I dare say that most people, whether they support or oppose Pine Gap, assume that the Peace Pilgrims are fruitcakes and even nutjobs, casually dismissing them as “weirdos”. That indeed is what I thought when I first heard about them. Finnane conscientiously and compellingly dismantles that prejudiced and prejudicial caricature, and draws us in to the quiet, committed, rigorous, loving world of Margaret, Jim, Franz, Andy, Tim and Paul. Over a period spanning 12 years, I got to know them and their fellow Christian activists, the Pine Gap Four, who had undertaken a similar action in 2005, in my capacity as their intermittent solicitor, and in that capacity I discovered that actually, they are the very opposite of weird. There’s nothing at all uncanny about them. Indeed, as courtroom tacticians, they were very canny indeed. Finnane deftly describes, with thinly disguised delight, how they made the QCs who’d been flown in from interstate at taxpayer expense to prosecute them flounder and squirm.
The Pine Gap Four eventually had their convictions overturned thanks to some even cleverer QCs who flew in from interstate (at their own expense) to help out. In 2017, the Peace Pilgrims couldn’t and didn’t avoid conviction (because in the interim, the Commonwealth Parliament had amended the law to plug the gap the cleverer QCs had exposed). I say “couldn’t avoid conviction” because unlike juries in England, the United States and New Zealand, no Australian jury has ever been defiant and independent enough to ignore a judge’s directions and acquit after being instructed that no legally available defence has been raised by the accused in a civil disobedience case like this. The Australian citizenry is unusually compliant.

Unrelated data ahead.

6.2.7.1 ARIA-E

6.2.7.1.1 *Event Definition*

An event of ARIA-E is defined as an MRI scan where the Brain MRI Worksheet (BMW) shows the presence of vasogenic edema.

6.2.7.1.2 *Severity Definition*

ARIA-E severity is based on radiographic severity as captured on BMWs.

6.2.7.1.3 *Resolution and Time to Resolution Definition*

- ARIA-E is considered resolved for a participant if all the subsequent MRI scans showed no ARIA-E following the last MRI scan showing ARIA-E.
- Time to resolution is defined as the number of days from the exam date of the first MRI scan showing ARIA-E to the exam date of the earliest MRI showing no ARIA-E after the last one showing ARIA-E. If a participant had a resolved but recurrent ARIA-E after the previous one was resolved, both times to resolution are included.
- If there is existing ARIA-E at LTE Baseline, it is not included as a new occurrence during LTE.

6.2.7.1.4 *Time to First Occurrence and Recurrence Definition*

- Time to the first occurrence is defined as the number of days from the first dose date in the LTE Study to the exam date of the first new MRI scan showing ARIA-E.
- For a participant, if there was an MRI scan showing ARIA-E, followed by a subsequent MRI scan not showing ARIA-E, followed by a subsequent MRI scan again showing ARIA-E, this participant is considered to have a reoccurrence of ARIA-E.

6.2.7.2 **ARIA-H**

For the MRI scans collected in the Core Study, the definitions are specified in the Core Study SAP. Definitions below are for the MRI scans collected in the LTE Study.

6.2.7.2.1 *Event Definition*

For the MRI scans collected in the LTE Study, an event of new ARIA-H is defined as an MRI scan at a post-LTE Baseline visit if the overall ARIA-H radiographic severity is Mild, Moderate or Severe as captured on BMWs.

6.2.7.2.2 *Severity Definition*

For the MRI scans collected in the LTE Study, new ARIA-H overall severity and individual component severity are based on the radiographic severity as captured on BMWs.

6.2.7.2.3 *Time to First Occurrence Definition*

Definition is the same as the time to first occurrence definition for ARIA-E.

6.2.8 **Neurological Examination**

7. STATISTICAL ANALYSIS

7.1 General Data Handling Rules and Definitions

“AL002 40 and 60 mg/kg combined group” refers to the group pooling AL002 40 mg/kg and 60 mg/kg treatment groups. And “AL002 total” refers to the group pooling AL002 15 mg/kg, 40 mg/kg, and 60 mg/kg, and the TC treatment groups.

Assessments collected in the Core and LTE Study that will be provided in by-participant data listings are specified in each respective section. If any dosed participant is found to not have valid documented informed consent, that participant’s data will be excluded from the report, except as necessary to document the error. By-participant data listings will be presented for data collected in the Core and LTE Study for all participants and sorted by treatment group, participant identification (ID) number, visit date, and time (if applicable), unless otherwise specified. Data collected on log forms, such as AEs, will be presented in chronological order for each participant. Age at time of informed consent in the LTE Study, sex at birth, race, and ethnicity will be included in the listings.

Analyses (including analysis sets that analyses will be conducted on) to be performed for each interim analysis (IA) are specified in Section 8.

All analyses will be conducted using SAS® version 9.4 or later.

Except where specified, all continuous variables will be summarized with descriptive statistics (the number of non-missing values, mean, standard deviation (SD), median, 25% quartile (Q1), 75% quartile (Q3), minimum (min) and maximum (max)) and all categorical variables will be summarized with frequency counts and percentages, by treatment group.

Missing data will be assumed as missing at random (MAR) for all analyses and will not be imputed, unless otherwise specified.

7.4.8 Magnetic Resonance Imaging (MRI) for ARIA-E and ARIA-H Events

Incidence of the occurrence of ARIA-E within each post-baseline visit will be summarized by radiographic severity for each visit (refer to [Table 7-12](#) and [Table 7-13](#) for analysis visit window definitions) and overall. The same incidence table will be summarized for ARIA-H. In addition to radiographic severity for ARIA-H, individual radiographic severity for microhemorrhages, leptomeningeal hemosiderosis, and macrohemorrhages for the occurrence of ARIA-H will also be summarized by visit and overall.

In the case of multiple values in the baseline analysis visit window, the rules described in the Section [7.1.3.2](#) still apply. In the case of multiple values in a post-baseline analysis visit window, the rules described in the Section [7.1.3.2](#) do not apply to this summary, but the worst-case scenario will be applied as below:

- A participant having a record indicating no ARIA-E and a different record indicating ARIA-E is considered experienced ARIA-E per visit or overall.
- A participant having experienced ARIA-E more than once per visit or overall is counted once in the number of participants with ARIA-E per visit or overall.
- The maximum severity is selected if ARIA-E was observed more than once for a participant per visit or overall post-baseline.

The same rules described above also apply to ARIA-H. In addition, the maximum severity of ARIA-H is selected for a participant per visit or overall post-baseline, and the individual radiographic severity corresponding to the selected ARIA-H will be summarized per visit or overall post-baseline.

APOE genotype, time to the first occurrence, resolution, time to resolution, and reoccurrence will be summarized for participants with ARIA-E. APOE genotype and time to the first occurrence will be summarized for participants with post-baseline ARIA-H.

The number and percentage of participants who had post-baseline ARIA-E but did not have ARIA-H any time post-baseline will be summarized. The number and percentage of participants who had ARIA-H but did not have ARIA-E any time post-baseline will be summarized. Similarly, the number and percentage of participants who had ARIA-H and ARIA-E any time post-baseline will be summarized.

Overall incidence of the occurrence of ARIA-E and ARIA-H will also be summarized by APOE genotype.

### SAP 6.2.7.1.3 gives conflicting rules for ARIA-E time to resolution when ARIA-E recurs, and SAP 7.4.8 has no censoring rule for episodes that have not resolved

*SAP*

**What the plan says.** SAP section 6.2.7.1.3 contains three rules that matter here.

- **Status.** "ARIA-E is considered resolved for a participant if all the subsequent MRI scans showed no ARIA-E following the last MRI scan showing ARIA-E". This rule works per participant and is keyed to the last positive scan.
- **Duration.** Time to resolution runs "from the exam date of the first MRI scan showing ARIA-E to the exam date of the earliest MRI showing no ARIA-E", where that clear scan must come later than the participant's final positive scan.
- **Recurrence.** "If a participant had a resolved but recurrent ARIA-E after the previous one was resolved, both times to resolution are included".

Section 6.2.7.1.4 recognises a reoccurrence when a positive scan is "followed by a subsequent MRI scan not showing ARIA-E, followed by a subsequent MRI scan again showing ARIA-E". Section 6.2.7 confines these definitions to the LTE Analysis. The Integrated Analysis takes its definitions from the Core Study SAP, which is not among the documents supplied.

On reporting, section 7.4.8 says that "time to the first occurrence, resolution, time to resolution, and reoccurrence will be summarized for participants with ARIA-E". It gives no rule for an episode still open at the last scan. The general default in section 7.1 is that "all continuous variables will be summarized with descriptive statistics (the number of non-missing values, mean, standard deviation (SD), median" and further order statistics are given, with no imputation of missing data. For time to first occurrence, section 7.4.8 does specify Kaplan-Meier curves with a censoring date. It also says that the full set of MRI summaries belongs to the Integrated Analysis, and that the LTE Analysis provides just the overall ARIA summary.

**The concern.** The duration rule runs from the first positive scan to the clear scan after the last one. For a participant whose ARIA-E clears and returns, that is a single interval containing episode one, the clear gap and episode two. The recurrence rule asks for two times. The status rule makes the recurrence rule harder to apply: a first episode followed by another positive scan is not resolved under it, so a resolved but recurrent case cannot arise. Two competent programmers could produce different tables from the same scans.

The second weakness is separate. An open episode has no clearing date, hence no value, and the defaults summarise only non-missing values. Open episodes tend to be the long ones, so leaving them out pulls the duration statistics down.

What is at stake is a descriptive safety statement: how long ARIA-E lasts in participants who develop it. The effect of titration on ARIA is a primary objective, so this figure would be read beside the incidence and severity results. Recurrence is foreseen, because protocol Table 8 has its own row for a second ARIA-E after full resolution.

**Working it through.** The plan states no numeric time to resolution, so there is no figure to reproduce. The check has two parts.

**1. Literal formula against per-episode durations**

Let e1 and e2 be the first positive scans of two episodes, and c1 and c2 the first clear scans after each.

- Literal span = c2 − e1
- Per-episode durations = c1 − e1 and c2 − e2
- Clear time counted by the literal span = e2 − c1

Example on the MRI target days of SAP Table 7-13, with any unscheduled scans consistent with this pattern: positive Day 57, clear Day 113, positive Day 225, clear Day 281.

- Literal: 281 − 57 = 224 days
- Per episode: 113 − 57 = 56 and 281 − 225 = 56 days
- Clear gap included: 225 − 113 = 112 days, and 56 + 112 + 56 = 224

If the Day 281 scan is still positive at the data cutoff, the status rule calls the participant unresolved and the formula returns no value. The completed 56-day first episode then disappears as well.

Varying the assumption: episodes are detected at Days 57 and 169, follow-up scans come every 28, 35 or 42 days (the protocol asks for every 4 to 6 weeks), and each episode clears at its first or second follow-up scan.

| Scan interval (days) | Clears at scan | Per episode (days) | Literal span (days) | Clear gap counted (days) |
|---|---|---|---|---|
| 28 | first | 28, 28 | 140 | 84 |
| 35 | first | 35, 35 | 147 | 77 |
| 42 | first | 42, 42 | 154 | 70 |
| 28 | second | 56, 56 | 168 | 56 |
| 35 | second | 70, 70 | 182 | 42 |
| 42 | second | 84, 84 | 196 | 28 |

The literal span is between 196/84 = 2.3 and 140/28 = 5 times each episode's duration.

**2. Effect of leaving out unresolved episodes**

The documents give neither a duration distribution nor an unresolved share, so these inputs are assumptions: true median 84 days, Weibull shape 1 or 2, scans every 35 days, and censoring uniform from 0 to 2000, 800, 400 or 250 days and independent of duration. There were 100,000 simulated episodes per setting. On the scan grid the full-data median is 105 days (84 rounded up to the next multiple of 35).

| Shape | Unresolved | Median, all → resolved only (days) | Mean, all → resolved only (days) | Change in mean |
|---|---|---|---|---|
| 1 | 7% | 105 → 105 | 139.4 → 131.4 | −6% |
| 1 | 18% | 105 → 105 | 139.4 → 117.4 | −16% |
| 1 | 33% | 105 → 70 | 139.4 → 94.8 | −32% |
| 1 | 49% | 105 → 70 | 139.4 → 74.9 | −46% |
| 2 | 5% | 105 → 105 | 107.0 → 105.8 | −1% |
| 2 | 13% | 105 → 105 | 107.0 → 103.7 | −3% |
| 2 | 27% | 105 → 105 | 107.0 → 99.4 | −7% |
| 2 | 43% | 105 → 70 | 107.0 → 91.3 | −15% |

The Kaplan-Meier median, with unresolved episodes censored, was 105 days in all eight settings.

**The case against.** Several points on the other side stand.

But the Peace Pilgrims, without a lawyer to represent them in their trial, did something that had never been done before, not even by the Pine Gap Four: they opened Pine Gap, by persuading the trial judge to allow the jury to hear evidence from experts about what Pine Gap actually does, including an extraordinary interview with the late Prime Minister Malcolm Fraser in which he explained why the base needs to be shut down. Finnane documents, day by day, how the Peace Pilgrims found a crack, and, millimetre by millimetre, prised it open, just enough to allow the light to trickle in.
That isn’t weird. It’s wonderful. It is also extremely rare. Governments go to a great deal of trouble to try to ensure that the legal system does not allow civilly disobedient citizens to prise open cracks in this way. Who knows where this sort of thing might lead?
This is a remarkable story that needs telling. And we are fortunate that such a remarkably clear-eyed, sharp-eyed, unflinchingly far-sighted member of our community has taken the trouble to tell it for us. Thank you, Kieran.